Cine Outsider header bar
left bar home button disc reviews film reviews button articles button blogs button interviews button right bar
Outsider Blog logo
Reviewers vs. Blu-ray encryption
In his first blog for a while (he's not particularly talkative), Slarek outlines why for the immediate future at least, our Blu-ray reviews will be bereft of screen grabs.
24 November 2014

Back in 2009, when we first started reviewing Blu-ray discs on this site, we were flummoxed by one thing – our inability to obtain screen grabs from the discs under review. Without wanting to kick off one of those tiresome "my computer's better than your one" slanging matches, I'll freely admit that being Mac based didn't help here. Back then, the Windows platform had a more generous selection of Blu-ray related software, in no small part due to Steve Jobs dismissing the idea of incorporating Blu-ray playback into the Apple operating system after famously describing it as "a bag of hurt." The odd thing was, even then if you connected a Blu-ray drive to a Mac and popped a disc in it then it would show up on the desktop and be identified as being a Blu-ray disc. You just couldn't play it.

Mind you, those with PCs who could play Blu-ray discs on their computers also struggled to obtain screen grabs in those early days of the format. The function was somewhat notoriously disabled on most BD software, apparently – and I still struggle to swallow this but have been assured of its truth – because the film companies were afraid that if this function were enabled, then unscrupulous hackers would save every single frame of the film (that's 24 for every second of screen time, folks) and stick them all together to make their own HD copy of it, which they could then distribute, at least after they'd ripped the soundtrack and synced the two files up. Yeah, that really sounds worth the effort...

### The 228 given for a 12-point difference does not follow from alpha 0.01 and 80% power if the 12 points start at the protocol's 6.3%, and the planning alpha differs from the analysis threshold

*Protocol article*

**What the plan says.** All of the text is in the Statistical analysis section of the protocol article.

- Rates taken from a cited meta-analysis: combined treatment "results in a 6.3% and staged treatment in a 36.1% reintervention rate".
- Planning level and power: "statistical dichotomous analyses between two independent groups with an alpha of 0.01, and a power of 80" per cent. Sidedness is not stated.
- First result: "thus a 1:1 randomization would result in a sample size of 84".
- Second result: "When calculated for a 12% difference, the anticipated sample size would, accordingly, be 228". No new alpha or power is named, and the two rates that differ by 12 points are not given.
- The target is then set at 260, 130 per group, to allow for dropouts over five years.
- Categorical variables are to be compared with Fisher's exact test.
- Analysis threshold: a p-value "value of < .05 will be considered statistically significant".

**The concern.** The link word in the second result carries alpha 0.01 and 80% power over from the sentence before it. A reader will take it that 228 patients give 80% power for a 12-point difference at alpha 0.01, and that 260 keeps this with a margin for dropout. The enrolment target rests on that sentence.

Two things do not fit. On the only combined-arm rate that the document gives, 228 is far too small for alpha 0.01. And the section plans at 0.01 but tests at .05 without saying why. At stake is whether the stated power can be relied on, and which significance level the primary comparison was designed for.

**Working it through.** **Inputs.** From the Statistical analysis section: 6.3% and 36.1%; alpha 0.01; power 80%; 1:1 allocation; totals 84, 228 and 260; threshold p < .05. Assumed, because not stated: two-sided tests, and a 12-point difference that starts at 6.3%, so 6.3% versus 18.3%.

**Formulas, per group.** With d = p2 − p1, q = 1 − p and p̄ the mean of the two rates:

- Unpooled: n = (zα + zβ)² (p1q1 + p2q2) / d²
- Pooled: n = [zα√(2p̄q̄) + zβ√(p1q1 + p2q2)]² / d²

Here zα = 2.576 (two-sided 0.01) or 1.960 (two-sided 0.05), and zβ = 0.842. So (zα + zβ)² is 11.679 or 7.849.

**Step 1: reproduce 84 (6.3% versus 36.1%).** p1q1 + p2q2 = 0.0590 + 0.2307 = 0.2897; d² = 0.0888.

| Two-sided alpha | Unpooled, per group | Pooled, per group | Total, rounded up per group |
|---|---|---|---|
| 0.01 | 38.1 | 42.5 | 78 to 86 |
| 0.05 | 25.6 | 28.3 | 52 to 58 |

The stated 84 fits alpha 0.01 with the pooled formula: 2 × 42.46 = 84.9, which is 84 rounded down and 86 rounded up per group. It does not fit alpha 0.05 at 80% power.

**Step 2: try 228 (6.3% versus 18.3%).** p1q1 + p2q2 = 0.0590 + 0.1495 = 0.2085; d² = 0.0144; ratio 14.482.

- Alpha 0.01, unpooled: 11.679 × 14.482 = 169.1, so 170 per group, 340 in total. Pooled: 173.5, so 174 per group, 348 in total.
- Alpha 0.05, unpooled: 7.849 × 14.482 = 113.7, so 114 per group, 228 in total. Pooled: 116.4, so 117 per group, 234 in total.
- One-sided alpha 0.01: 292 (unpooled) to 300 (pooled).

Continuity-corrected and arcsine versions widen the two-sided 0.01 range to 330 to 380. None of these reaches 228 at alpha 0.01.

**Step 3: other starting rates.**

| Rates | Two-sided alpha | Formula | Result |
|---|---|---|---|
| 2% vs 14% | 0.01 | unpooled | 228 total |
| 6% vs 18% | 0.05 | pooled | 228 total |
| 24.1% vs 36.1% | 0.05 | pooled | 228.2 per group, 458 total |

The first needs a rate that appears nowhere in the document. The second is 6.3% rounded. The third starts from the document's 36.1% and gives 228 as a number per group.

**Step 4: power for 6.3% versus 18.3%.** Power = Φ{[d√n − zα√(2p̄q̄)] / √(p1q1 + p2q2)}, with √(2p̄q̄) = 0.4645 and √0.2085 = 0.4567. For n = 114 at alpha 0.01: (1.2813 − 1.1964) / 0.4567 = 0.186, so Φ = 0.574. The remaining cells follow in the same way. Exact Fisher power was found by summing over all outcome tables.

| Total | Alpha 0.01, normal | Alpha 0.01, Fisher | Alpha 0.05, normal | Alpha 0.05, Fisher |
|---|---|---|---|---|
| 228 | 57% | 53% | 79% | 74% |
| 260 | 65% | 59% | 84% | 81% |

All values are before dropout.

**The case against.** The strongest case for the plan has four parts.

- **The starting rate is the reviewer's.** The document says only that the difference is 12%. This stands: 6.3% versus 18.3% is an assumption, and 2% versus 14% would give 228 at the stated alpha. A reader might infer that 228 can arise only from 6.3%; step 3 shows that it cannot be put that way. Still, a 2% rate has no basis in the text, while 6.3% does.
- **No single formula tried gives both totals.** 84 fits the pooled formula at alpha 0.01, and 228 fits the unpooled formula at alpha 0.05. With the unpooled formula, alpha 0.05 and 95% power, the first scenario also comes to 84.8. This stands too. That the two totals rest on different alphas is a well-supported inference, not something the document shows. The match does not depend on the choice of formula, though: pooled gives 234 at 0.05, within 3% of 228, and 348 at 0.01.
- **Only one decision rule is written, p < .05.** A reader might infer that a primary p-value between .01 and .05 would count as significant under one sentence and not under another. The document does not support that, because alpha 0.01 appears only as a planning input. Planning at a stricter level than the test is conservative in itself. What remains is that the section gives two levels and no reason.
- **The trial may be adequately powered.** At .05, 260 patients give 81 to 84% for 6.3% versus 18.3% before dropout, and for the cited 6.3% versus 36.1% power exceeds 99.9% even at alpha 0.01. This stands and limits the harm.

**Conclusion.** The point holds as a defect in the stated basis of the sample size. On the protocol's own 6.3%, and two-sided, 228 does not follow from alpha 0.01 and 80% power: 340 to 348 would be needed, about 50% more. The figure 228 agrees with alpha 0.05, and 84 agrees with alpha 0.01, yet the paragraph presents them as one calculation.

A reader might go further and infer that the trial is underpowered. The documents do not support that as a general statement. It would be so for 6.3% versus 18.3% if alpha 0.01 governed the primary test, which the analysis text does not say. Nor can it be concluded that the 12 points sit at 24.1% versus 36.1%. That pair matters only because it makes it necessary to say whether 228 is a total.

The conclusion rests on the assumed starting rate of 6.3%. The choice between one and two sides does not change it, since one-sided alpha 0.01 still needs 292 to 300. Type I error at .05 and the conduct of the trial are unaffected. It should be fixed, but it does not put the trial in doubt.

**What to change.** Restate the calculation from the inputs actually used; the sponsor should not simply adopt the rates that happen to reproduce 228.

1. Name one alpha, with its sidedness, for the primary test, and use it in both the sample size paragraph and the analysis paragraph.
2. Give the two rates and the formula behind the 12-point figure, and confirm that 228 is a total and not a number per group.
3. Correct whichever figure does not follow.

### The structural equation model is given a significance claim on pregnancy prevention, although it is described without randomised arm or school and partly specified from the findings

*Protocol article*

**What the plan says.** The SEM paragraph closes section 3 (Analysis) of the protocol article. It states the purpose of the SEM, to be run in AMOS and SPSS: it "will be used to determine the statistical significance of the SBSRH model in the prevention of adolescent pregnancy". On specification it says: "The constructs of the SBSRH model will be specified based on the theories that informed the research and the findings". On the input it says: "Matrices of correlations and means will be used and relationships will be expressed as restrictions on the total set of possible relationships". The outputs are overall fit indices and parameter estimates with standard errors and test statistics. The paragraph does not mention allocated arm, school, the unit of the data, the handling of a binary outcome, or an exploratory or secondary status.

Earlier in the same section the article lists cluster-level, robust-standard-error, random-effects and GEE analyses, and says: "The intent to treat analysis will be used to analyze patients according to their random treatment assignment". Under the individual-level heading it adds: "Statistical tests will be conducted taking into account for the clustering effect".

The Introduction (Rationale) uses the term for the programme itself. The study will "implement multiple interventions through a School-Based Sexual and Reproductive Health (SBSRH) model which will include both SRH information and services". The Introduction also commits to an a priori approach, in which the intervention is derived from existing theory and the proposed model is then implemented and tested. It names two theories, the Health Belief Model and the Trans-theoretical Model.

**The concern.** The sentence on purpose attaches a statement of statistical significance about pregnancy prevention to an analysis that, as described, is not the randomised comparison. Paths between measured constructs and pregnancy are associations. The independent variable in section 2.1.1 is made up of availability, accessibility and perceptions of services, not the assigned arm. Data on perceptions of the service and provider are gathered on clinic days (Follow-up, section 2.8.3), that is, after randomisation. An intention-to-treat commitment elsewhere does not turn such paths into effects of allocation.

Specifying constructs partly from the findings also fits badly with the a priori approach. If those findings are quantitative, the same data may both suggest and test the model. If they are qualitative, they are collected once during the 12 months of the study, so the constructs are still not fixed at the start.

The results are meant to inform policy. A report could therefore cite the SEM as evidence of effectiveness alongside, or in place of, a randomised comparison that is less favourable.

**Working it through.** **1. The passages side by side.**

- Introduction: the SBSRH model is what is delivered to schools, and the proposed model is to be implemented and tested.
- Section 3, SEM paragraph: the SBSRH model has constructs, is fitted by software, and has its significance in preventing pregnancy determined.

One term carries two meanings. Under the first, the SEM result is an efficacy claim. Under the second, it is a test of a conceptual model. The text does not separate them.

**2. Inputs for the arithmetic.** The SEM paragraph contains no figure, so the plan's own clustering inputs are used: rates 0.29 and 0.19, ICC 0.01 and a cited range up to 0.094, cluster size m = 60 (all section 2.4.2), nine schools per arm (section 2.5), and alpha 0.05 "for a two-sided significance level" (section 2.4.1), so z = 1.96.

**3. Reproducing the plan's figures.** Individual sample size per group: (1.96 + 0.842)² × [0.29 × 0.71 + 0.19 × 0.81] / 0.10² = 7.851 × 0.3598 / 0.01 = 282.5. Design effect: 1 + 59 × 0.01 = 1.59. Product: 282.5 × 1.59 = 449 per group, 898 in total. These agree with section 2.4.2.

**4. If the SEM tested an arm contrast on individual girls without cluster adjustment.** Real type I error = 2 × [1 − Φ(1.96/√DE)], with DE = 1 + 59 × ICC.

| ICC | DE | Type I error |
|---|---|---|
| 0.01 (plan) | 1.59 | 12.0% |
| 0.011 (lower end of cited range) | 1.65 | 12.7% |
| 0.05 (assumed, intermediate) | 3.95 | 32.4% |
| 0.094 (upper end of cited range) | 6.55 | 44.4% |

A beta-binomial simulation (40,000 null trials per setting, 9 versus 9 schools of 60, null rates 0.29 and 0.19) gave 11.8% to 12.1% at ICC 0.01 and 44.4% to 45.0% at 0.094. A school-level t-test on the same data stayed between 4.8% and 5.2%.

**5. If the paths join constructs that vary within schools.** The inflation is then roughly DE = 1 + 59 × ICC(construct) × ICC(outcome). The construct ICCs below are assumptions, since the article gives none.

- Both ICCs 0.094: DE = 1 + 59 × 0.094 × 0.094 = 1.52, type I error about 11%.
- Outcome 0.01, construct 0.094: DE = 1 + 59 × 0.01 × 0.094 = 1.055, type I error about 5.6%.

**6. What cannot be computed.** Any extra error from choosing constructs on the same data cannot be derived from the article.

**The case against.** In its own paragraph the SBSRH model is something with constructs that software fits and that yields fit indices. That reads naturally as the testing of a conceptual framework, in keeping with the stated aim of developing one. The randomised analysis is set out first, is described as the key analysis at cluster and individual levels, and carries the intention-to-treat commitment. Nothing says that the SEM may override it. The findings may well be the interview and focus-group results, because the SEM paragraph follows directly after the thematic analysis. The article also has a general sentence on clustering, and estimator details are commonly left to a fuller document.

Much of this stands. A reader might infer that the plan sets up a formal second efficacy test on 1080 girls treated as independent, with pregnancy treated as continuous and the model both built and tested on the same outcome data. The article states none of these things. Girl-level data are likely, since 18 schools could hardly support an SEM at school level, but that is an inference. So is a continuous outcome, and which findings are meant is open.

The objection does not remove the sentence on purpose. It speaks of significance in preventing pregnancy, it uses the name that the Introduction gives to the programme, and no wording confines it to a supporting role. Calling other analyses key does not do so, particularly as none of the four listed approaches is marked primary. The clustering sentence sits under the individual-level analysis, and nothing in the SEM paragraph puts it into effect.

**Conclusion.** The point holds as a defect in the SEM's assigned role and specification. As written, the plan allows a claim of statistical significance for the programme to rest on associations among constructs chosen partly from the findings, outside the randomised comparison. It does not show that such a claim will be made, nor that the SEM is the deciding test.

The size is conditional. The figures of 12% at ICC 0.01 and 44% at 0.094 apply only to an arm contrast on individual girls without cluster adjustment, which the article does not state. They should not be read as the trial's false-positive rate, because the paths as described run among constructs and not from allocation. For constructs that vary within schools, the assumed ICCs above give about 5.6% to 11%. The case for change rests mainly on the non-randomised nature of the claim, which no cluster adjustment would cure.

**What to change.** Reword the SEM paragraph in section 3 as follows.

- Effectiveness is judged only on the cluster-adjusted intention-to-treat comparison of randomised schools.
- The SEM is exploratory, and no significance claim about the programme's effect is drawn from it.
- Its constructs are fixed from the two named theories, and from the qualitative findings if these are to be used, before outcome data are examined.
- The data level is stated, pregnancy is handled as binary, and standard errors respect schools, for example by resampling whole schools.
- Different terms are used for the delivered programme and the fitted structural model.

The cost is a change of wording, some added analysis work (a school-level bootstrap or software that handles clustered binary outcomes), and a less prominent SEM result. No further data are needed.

Eventually, all of this changed. Software Blu-ray players appeared that allowed you to capture screen shots, even on the Mac, though the one that I procured from Aiseesoft has lived up to Jobs' claim against the format by refusing to play a single disc I have thrown at it. So far, the company's technical support have been unable to explain why or offer a workable solution (just for the record, a similar product from Aurora Software works rather well with the very same equipment).

But even before these players started to appear for the Mac operating system, we had discovered a way of obtaining the screen grabs we wanted and have been using the very same method ever since. We don't have to, of course. Unlike the good folk at DVD Beaver, we rarely include full-sized grabs for direct comparison purposes. The function of the grabs in our reviews is more illustrative than demonstrative, to visually represent a shot or character under discussion in the paragraphs that surround it. And given that our reviews tend to be on the long side, they also help to break up the text a little, providing a little breathing space amidst the towering blocks of words. Just occasionally, when the transfer really does knock our socks off – The Masters of Cinema Blu-ray of Murnau's City Girl is a good example – we do include a full-sized screen grab on the basis that a picture can paint a thousand words of wide-eyed admiration. We are, after all, helping to sell such discs to potential buyers.